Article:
The economics of magic
I am perhaps four fifths of the way through the fourth of the Malazan books – House of Chains – and there is a moment in this book in which a character muses about how he’d like to do away with magic altogether. Magic courses through these books in what are referred to as ‘warrens’ and he imagines destroying these warrens and putting an end to magic once and for all. His reason is simple: magic, he believes, has been a huge barrier to progress. Take magic out of the picture, and watch humanity flourish.
Which made me think about how in the fantasy genre we’re so often presented with these ancient civilizations which nevertheless have never moved beyond the medieval economic or social structures, let alone achieved the sort of technology that we take for granted. The Malazan books are a good example of this, because the timeline is so extraordinarily vast – the various races having spanned several hundred thousand years of at least somewhat recorded history (there are immortals who have lived this long as well, which certainly changes the way that history is viewed in these books). And yet society has not advanced in any meaningful way, at least not technologically.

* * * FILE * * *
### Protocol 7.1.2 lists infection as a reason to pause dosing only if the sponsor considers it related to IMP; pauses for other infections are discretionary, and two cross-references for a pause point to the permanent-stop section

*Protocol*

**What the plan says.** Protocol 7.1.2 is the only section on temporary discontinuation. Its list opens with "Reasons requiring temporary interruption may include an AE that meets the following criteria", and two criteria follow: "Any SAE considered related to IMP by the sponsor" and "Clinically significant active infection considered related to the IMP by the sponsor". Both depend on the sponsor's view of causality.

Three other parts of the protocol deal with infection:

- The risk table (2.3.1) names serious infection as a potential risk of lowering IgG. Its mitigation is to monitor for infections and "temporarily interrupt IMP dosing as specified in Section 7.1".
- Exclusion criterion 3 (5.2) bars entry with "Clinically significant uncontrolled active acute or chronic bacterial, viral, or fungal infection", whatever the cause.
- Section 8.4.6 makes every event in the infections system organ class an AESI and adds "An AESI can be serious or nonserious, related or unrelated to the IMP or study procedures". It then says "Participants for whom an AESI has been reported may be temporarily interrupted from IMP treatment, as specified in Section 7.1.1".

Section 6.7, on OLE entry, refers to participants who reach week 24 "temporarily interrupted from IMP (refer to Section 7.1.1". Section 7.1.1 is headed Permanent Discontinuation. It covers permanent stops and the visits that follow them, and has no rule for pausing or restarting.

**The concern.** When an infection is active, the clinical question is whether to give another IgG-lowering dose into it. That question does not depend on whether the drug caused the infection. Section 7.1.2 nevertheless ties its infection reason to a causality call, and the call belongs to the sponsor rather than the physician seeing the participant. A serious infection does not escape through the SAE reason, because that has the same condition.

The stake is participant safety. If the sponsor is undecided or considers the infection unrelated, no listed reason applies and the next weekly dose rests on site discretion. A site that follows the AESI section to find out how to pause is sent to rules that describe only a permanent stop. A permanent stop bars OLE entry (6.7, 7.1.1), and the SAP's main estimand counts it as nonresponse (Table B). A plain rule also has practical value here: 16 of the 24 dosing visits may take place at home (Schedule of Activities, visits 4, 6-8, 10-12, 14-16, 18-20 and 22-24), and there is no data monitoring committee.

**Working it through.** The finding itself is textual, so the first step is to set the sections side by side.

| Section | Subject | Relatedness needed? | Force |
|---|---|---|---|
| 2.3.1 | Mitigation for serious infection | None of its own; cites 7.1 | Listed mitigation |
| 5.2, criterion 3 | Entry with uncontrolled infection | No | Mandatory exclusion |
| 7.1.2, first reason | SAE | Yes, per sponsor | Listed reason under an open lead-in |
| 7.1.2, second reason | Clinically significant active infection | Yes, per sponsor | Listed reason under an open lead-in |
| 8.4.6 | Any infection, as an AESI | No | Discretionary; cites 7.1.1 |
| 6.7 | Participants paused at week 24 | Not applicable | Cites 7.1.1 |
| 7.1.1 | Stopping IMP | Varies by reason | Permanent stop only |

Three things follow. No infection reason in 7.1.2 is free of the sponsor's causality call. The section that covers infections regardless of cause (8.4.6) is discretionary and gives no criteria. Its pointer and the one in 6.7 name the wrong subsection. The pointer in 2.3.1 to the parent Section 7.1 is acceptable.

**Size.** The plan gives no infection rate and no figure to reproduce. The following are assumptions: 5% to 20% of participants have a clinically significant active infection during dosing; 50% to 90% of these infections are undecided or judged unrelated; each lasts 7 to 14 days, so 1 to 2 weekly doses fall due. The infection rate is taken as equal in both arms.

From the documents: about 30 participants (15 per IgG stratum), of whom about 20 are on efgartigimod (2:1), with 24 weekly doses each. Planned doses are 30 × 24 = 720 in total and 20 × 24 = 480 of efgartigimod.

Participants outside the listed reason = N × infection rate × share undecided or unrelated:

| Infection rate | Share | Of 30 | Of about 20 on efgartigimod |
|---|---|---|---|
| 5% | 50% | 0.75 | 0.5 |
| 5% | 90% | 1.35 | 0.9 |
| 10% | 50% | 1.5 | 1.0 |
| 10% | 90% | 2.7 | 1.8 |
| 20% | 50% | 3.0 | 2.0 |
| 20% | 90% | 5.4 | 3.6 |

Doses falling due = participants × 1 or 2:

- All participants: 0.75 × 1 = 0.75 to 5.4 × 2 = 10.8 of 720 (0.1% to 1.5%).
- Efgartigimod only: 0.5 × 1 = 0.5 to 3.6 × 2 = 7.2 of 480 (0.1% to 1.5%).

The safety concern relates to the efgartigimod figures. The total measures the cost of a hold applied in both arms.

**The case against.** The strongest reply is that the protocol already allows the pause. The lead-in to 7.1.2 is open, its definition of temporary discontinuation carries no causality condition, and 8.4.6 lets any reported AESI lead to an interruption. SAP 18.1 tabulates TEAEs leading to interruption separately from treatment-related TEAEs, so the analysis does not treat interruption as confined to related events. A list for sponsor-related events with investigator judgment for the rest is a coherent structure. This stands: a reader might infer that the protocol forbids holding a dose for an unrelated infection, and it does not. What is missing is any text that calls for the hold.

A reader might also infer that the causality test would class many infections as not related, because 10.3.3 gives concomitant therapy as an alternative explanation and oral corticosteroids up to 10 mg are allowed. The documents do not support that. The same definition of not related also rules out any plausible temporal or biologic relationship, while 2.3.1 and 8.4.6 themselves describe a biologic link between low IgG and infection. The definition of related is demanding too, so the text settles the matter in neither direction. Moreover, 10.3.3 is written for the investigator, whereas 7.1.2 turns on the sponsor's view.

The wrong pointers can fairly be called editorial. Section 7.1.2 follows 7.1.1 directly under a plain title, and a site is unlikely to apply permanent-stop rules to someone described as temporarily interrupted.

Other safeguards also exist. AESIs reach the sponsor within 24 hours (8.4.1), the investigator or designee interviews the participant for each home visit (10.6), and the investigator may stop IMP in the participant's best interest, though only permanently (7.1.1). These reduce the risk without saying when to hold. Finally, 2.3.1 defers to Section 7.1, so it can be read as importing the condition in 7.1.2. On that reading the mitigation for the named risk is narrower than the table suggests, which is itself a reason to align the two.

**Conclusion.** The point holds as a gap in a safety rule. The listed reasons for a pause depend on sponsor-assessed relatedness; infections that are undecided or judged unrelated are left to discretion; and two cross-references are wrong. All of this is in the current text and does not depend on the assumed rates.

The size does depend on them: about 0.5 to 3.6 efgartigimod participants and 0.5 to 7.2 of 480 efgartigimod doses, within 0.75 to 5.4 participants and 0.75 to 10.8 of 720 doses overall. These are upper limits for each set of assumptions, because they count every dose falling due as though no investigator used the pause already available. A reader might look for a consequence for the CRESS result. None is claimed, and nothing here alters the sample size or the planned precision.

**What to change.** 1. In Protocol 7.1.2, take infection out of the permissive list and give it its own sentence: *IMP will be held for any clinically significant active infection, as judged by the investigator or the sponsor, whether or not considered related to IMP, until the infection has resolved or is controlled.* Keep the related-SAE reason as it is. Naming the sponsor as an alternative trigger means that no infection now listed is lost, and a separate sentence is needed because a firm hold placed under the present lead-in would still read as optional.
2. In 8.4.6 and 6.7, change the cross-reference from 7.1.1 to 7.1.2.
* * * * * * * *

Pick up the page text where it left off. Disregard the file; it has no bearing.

In any case there are two questions I’m interested in. First – how does magic effect socio-economic progress and the advancement of technology in society? (Both in the purely fantastical societies we read about in genre fiction and in those fictional settings where magic is infused with our own ‘real’ world.) And second, how do the rules of economics apply to magic itself? (In this older piece by Megan McArdle she discusses the importance of having costs associated with doing magic – rules, scarcity, etc. – and levels a fairly sensible critique against the Harry Potter books.)
Your thoughts on this are much appreciated.